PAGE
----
ORO.FTL.110 Operator Responsibilities

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ORO.FTL.105

Definitions

ORO.FTL.115

Crew Member Responsibilities

An operator shall:

AMC1 ORO.FTL.110 Operator Responsibilities

(a)       publish  duty  rosters  sufficiently  in  advance  to  provide  the  opportunity  for  crew members to plan adequate rest;
AMC1 ORO.FTL.110(a) Operator Responsibilities
GM1 ORO.FTL.110(a) Operator Responsibilities

(b)       ensure that flight duty periods are planned in a way that enables crew members to remain sufficiently free from fatigue so that they can operate to a satisfactory level of safety under all circumstances;

(c)       specify reporting times that allow sufficient time for ground duties;

(d)       take into account the relationship between the frequency and pattern of flight duty periods and rest periods and give consideration to the cumulative effects of undertaking long duty hours combined with minimum rest periods;

(e)       allocate duty patterns which avoid practices that cause a serious disruption of an established sleep/work pattern, such as alternating day/night duties;

(f)        comply  with  the  provisions  concerning  disruptive  schedules  in  accordance  with ARO.OPS.230;

(g)       provide rest periods of sufficient time to enable crew members to overcome the effects of the previous duties and to be rested by the start of the following flight duty period;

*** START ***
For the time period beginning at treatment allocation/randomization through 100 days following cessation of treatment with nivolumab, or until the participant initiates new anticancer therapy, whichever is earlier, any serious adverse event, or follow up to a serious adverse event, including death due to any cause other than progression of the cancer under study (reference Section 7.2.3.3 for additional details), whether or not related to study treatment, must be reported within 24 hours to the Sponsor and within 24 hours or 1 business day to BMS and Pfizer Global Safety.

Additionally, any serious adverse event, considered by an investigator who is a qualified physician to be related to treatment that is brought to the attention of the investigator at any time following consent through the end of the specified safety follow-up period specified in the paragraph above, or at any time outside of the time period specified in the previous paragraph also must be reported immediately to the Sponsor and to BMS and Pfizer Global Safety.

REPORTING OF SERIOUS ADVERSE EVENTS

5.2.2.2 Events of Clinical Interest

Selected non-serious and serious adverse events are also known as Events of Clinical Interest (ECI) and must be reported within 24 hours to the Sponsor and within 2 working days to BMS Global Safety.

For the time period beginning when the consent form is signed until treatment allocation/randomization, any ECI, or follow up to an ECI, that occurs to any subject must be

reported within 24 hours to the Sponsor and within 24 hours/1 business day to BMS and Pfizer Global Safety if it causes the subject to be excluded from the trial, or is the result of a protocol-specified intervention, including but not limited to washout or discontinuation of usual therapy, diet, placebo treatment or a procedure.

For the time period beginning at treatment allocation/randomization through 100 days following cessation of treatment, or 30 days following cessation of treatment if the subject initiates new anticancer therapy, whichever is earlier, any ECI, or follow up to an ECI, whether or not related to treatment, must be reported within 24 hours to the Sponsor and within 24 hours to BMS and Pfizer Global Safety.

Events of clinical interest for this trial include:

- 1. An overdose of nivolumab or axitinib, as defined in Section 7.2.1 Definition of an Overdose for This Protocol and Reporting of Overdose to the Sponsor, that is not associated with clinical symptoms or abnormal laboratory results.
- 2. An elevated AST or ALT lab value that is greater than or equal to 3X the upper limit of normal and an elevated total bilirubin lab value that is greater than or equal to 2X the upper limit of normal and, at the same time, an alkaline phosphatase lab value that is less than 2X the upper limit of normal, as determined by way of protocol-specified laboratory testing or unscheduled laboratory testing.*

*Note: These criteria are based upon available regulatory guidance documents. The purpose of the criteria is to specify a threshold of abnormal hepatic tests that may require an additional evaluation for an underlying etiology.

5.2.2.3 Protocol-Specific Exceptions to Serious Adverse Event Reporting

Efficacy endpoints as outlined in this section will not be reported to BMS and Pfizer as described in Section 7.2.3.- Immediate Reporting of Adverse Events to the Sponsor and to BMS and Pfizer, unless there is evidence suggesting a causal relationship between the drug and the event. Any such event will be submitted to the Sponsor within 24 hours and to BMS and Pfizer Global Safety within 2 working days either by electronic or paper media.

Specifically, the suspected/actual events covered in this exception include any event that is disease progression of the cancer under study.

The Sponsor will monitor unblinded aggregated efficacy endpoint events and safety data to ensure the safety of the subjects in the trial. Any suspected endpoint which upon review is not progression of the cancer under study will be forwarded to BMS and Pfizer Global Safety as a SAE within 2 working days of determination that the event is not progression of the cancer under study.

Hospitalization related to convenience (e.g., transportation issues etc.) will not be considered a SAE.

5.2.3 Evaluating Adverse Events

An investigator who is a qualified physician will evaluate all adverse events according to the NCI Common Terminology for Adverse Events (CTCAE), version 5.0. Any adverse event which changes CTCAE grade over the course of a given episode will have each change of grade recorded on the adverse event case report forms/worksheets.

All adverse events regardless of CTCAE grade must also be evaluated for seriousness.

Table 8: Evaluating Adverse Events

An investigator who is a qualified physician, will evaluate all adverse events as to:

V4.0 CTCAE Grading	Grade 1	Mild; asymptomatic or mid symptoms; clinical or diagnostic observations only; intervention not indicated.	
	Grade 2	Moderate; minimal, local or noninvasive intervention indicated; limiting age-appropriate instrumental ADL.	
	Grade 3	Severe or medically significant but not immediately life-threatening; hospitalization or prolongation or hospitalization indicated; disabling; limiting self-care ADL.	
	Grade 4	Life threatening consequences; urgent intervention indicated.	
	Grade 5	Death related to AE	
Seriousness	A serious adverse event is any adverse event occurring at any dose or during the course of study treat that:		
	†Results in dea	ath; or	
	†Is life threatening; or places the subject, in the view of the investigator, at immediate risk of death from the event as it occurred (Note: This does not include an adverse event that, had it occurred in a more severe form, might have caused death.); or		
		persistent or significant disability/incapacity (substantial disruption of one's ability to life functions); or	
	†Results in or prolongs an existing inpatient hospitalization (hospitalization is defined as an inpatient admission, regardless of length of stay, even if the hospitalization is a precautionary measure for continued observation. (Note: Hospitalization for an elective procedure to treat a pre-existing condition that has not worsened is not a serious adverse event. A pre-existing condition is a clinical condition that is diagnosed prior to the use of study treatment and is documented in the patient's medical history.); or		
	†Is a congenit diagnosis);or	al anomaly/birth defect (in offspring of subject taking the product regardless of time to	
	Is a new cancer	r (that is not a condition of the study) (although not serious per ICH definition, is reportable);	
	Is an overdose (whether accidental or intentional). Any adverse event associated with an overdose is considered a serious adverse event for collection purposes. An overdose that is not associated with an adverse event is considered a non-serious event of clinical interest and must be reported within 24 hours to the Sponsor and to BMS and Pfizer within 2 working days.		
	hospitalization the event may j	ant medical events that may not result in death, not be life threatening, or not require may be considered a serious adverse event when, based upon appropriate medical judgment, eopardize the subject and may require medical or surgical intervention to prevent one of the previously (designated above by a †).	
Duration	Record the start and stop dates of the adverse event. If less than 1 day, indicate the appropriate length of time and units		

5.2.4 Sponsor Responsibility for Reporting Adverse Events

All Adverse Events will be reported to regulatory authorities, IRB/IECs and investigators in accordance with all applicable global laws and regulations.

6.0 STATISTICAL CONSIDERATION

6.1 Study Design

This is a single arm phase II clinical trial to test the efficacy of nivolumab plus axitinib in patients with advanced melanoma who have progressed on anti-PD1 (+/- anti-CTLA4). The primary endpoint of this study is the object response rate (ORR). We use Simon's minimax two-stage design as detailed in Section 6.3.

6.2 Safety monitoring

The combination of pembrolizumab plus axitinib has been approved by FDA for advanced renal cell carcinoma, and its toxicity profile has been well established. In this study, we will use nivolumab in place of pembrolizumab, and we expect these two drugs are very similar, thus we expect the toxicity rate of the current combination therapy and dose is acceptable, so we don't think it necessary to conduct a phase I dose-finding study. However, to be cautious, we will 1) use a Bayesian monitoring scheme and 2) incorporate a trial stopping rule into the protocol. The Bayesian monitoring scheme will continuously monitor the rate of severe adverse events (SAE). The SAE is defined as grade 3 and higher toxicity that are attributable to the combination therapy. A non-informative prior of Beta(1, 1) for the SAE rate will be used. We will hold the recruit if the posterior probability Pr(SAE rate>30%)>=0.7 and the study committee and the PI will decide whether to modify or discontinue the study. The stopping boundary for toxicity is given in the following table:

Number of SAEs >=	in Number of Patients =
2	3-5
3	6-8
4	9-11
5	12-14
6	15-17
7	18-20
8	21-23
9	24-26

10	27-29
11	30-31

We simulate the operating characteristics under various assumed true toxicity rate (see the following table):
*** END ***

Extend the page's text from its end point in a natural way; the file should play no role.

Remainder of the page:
(h)       plan recurrent extended recovery rest periods and notify crew members sufficiently in advance;

(i)        plan flight duties in order to be completed within the allowable flight duty period taking into account the time necessary for pre-flight duties, the sector and turnaround times;

(j)        change a schedule and/or crew arrangements if the actual operation exceeds the maximum flight duty period on more than 33% of the flight duties in that schedule during a scheduled seasonal period.

AMC1 ORO.FTL.110(j) Operator Responsibilities

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One thought on “ORO.FTL.110 Operator Responsibilities

  1. EASA has clarified how we log our pilot hours: bloc to block.

    But I wonder if anyone can find the EASA standard for logging aeroplane airframe hours.

    Reading through various blogs it would seem that some people log in the same way as pilot hours: bloc to bloc, which is incidentally in the Piper PA28 manual as the correct way, whilst others say that it should be from take-off to landing only.

    I would like to know if there is an EASA standard, or to put it simply is a 5000 hour PA28 bought in France the same as a 5000 hour PA28 bought in England?

    Like

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